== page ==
BERLIN/BRUSSELS (Reuters) - German Defence Minister Ursula von der Leyen emerged as a leading contender to head up the European Commission on Tuesday as part of a proposal to break a summit stalemate over who should run the EU’s top institutions.
French President Emmanuel Macron suggested von der Leyen for the powerful EU executive post and International Monetary Fund (IMF) chief Christine Lagarde to run the European Central bank, diplomatic sources said as talks among EU leaders in Brussels ran into a third day. nL8N2431D3
While leaders are trying to balance political and regional affiliations within the bloc plus an acute lack of women in senior roles, there is no guarantee the proposal will fly.
Von der Leyen, 60, speaks fluent English and French but has had a tough time as German defense minister, a post she has held since 2013.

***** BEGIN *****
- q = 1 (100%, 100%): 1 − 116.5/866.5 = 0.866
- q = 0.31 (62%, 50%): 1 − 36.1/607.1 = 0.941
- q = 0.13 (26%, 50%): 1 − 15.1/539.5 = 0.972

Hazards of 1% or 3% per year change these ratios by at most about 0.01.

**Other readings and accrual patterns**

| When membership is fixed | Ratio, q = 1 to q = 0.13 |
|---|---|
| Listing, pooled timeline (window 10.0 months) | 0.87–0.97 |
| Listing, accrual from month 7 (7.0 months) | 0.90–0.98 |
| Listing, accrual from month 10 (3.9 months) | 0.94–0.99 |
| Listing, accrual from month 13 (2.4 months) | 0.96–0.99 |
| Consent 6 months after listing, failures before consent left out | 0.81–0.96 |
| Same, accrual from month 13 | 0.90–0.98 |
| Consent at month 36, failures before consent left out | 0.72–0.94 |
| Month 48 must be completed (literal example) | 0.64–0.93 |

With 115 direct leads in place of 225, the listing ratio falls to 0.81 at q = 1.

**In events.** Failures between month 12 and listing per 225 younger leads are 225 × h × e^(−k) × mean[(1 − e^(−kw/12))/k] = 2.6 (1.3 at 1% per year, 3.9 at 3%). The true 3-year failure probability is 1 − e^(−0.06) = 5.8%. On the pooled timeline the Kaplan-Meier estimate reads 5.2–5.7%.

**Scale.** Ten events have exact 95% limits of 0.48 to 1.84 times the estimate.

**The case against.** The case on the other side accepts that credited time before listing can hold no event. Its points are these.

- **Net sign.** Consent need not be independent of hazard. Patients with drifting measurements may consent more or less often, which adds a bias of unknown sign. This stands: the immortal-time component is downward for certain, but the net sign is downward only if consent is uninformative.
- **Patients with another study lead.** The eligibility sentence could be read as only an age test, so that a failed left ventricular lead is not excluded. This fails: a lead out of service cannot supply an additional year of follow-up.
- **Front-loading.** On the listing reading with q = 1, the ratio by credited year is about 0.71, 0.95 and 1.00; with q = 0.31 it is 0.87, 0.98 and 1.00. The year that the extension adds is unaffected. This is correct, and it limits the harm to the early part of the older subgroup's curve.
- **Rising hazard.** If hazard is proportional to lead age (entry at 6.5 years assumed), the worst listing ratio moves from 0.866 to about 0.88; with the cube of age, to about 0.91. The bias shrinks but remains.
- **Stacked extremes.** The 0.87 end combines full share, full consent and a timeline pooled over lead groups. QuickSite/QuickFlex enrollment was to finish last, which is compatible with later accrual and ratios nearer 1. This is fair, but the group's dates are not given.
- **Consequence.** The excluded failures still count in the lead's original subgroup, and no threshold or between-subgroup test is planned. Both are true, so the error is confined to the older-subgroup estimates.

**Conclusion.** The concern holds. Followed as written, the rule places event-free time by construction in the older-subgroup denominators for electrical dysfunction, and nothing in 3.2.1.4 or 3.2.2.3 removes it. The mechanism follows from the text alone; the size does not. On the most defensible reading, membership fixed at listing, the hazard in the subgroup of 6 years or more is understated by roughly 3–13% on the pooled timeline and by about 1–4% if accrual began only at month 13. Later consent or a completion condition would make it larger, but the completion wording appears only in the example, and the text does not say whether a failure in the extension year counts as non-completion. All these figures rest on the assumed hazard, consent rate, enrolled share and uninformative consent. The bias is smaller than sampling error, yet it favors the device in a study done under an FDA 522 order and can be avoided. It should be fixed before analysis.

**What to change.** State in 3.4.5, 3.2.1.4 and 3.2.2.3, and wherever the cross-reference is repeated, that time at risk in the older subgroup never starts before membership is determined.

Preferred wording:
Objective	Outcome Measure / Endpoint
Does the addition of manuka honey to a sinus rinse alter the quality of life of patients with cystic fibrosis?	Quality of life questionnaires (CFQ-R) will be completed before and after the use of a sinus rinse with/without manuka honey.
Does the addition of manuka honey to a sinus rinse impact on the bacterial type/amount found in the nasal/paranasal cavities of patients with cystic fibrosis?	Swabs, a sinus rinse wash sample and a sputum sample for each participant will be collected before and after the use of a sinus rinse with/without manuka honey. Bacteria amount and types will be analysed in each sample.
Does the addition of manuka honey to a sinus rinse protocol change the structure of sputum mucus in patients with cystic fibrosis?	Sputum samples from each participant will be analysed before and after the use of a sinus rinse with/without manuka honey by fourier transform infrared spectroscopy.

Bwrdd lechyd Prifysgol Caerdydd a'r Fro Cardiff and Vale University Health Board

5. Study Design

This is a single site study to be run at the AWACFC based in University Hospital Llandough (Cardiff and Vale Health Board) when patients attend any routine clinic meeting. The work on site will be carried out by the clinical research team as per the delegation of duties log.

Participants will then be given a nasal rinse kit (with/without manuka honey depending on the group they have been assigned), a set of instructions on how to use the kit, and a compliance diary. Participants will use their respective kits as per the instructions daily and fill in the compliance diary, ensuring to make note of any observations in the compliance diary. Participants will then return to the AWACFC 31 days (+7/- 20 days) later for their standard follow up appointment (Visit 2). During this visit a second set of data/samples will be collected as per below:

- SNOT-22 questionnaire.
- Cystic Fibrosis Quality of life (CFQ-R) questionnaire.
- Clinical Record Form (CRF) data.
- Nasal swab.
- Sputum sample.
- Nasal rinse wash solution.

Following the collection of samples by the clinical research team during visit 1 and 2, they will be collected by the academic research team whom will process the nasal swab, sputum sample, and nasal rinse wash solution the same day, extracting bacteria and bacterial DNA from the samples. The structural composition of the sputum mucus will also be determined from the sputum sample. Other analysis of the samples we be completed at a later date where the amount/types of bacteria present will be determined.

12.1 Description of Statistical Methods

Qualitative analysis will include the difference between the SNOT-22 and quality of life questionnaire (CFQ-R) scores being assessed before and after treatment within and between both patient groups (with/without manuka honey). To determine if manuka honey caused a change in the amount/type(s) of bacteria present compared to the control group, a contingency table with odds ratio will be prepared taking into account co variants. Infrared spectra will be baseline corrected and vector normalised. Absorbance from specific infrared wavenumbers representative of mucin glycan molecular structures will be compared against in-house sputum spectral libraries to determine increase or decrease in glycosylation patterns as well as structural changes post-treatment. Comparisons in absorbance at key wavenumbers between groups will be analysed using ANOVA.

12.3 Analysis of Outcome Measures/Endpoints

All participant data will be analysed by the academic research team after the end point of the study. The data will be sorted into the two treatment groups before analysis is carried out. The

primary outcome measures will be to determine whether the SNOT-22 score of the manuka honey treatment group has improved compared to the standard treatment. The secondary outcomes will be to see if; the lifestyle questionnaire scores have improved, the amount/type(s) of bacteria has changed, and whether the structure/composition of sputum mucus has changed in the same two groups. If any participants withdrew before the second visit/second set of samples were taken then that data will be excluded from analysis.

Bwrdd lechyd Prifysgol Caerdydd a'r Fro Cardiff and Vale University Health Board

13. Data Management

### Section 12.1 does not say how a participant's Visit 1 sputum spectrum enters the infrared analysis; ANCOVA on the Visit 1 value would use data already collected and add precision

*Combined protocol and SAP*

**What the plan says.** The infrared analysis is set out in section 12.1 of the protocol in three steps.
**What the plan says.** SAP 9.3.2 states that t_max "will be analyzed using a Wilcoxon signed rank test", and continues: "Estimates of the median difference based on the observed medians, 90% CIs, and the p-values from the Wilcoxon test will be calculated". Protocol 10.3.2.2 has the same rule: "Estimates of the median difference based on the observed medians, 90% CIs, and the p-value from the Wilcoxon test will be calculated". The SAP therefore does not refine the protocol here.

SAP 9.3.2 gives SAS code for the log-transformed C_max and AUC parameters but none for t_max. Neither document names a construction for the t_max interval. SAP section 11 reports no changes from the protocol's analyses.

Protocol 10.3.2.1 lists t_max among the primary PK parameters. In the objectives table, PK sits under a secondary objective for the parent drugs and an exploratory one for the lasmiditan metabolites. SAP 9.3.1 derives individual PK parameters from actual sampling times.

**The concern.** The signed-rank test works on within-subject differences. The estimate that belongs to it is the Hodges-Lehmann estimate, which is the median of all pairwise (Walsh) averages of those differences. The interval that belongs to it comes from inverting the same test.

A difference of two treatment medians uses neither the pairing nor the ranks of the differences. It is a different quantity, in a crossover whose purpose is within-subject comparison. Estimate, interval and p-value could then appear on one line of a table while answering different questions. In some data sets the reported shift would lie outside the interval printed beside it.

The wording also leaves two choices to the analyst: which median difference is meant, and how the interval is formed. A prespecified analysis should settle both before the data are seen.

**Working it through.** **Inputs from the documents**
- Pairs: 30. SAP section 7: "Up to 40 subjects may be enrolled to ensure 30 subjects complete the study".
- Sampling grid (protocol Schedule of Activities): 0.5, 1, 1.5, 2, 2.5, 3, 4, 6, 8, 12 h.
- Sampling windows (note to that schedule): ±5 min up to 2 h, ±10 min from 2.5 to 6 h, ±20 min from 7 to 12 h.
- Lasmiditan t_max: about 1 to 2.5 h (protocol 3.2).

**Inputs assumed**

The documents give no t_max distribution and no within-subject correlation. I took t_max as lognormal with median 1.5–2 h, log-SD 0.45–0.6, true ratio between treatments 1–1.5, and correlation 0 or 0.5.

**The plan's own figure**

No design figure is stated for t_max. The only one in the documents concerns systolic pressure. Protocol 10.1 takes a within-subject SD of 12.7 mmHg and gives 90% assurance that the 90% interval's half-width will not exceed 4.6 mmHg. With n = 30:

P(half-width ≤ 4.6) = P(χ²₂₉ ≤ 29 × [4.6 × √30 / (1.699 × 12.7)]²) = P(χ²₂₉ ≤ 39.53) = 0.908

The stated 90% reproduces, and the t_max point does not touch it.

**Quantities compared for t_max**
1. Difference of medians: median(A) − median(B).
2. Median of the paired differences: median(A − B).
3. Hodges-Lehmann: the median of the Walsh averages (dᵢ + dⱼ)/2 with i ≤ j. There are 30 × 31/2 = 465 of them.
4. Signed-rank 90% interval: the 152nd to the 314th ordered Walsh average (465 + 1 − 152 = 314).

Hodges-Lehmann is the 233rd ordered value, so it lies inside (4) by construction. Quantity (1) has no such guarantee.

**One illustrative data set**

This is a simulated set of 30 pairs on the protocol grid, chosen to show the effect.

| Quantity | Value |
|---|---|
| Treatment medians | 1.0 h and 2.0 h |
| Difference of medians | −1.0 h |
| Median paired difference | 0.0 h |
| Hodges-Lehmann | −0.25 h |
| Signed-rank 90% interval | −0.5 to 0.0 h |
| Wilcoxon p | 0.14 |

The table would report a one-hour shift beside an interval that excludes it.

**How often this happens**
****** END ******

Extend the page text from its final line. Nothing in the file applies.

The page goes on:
Her tenure has been marked by scandals over the awarding of contracts and right-wing extremism in the Bundeswehr, criticism about gaps in military readiness, and a crash between two German Eurofighter jets last month in which one pilot was killed.
She is a rarity in German politics in that she came to the game late, when she was 42, following a career in medicine.
A mother of seven who was born in Brussels and lived in Britain and the United States, von der Leyen grew up surrounded by politics. Her father, Ernst Albrecht, was a state premier for the state of Lower Saxony from 1976 to 1990.
She studied at the London School of Economics from 1977 to 1980, but used the pseudonym “Rose Ladson” due to concerns she might be targeted, as the daughter of a prominent politician, by left-wing guerrillas active in West Germany at the time.
A trained gynecologist, she was once hoisted out of a barrel on German entertainment TV by Hugh Jackman and kissed by George Clooney after handing him an award for promoting peace.
Reporting by Paul Carrel; editing by Mark John